, of a portion of the patients examined in the present study. The result showed that the minor genotypes (T/G and G/G) were found in 5.1% (2/39) and 15.4% (2/13) of RVR and non-RVR patients, respectively, and 2.8% (1/36) and 20.0% (2/10) of SVR and non-SVR patients, respectively (Kim et al., unpublished observation). Although the differences were not statistically significant due probably to the small number of the patients tested, the minor genotypes showed a trend toward being associated with non-SVR, and with non-RVR to a lesser extent, in HCV-2a and -2b infections, as has been reported for HCV-1a and -1b infections 
. The impact of the IL28B SNP, however, appeared to be weaker in HCV-2a and -2b infections than that seen in HCV-1a and -1b infections, and also weaker than that of the most powerful viral factor, IRRDR[2a]≥4, in HCV-2a infection. In this context, we found that, of the four patients with the minor IL28B genotypes, two patients (nos. 2 and 105), who underwent unfavorable treatment response (non-RVR and non-SVR), were infected with HCV isolates of IRRDR[2a]≤3 or IRRDR/N[2b]≤1 while the other two patients (no. 63 and 106), who achieved favorable treatment response (SVR and/or RVR), were infected with HCV isolates of IRRDR[2a]≥4. This might imply the possibility that, in HCV-2 infection, the combination of the minor IL28B genotypes and a low degree of IRRDR sequence heterogeneity has a strong power to predict unfavorable treatment responses whereas a high degree of IRRDR sequence heterogeneity has a dominant predictive power for favorable treatment responses regardless the IL28B genotype. Analysis in a large-scale multicenter study is needed to clarify this issue.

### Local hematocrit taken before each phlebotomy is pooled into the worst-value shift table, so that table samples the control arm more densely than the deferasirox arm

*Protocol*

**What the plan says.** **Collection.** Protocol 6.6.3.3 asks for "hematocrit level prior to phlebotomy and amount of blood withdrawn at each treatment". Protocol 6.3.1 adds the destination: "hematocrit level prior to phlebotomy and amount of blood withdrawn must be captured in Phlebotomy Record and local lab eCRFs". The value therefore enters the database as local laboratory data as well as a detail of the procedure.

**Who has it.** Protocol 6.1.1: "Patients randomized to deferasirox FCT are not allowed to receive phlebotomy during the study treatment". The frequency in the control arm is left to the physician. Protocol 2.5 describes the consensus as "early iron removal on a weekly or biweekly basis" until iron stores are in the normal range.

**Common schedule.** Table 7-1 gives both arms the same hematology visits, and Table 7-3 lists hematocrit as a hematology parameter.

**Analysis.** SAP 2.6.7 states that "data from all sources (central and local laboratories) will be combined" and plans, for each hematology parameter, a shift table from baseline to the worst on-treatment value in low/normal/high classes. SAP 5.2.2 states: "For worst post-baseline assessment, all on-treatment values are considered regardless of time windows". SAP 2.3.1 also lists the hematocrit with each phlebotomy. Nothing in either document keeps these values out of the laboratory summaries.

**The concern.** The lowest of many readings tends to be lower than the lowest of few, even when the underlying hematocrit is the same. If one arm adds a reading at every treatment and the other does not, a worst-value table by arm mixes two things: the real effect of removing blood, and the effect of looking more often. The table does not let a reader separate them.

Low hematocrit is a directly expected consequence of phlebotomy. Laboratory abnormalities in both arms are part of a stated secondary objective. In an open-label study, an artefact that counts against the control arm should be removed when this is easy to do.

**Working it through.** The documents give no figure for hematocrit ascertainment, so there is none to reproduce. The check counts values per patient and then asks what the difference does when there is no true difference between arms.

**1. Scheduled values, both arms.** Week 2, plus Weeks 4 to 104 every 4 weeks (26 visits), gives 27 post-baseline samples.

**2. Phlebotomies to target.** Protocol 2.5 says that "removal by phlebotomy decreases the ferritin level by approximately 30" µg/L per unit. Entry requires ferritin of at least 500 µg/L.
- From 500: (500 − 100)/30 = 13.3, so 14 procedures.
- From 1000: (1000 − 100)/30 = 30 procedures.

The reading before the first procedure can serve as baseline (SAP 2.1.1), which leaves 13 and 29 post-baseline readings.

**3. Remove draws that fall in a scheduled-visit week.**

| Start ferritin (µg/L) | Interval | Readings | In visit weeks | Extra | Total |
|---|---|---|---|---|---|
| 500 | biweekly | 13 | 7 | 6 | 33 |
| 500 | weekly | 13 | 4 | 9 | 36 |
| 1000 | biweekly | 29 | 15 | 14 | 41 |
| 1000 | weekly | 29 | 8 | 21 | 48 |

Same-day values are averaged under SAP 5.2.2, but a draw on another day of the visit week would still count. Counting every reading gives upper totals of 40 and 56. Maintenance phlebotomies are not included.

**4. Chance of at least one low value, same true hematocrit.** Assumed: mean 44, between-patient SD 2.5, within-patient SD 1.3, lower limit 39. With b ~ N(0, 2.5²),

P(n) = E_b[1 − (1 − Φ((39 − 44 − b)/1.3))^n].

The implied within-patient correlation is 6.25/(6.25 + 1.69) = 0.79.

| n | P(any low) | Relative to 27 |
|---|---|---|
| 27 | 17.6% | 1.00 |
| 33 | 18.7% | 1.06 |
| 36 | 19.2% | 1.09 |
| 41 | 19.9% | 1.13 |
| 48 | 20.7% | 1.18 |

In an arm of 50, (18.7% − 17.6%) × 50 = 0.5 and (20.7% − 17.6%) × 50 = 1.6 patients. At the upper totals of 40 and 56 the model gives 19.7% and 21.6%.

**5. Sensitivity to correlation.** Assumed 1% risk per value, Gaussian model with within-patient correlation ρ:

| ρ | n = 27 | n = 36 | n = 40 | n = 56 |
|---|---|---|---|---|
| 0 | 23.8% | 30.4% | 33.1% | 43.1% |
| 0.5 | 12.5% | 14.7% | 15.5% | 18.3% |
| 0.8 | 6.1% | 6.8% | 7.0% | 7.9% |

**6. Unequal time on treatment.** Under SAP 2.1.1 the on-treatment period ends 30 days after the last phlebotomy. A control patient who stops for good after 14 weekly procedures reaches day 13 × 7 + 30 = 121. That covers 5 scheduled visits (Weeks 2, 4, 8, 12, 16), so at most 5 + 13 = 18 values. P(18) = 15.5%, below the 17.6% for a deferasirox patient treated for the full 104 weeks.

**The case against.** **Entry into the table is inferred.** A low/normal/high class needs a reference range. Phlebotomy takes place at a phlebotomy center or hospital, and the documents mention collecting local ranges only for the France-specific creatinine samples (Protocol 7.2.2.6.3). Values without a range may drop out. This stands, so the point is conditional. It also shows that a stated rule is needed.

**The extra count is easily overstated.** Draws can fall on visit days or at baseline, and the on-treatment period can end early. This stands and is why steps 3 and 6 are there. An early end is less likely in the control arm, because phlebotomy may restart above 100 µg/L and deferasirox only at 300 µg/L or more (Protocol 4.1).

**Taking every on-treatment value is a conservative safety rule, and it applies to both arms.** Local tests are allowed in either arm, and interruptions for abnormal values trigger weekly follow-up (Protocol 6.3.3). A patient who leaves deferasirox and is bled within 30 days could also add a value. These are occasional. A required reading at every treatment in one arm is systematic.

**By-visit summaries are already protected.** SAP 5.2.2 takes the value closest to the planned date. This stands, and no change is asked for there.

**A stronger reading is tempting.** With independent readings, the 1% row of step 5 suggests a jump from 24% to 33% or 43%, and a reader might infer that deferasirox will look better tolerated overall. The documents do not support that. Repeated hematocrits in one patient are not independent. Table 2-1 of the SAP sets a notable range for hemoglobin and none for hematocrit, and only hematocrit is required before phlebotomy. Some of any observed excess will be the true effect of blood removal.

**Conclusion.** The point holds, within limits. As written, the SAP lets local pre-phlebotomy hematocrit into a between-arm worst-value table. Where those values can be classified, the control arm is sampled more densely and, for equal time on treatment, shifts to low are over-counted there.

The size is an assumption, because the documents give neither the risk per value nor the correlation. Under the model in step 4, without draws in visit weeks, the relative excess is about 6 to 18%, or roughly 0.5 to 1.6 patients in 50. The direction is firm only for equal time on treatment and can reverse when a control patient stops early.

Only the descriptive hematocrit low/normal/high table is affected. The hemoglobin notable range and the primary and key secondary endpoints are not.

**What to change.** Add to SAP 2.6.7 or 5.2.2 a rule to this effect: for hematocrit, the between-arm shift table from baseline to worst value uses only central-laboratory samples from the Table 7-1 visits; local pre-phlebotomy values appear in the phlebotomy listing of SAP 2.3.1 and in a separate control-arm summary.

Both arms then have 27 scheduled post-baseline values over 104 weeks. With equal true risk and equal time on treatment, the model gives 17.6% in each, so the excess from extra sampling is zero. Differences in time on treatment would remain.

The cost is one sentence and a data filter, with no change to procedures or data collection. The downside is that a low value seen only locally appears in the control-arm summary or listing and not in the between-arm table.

In conclusion, our data suggest that the sequence heterogeneity of NS5A, i.e., IRRDR[2a]≥4, and ISDR/+C[2a]≥1 to a lesser extent, would be a useful predictive marker for SVR in HCV-2a infection. Also, IRRDR/N[2b]≥2 is significantly associated with RVR in HCV-2b infection. These results further emphasize the importance of NS5A, a viral factor, in determining the responsiveness to PEG-IFN/RBV therapy.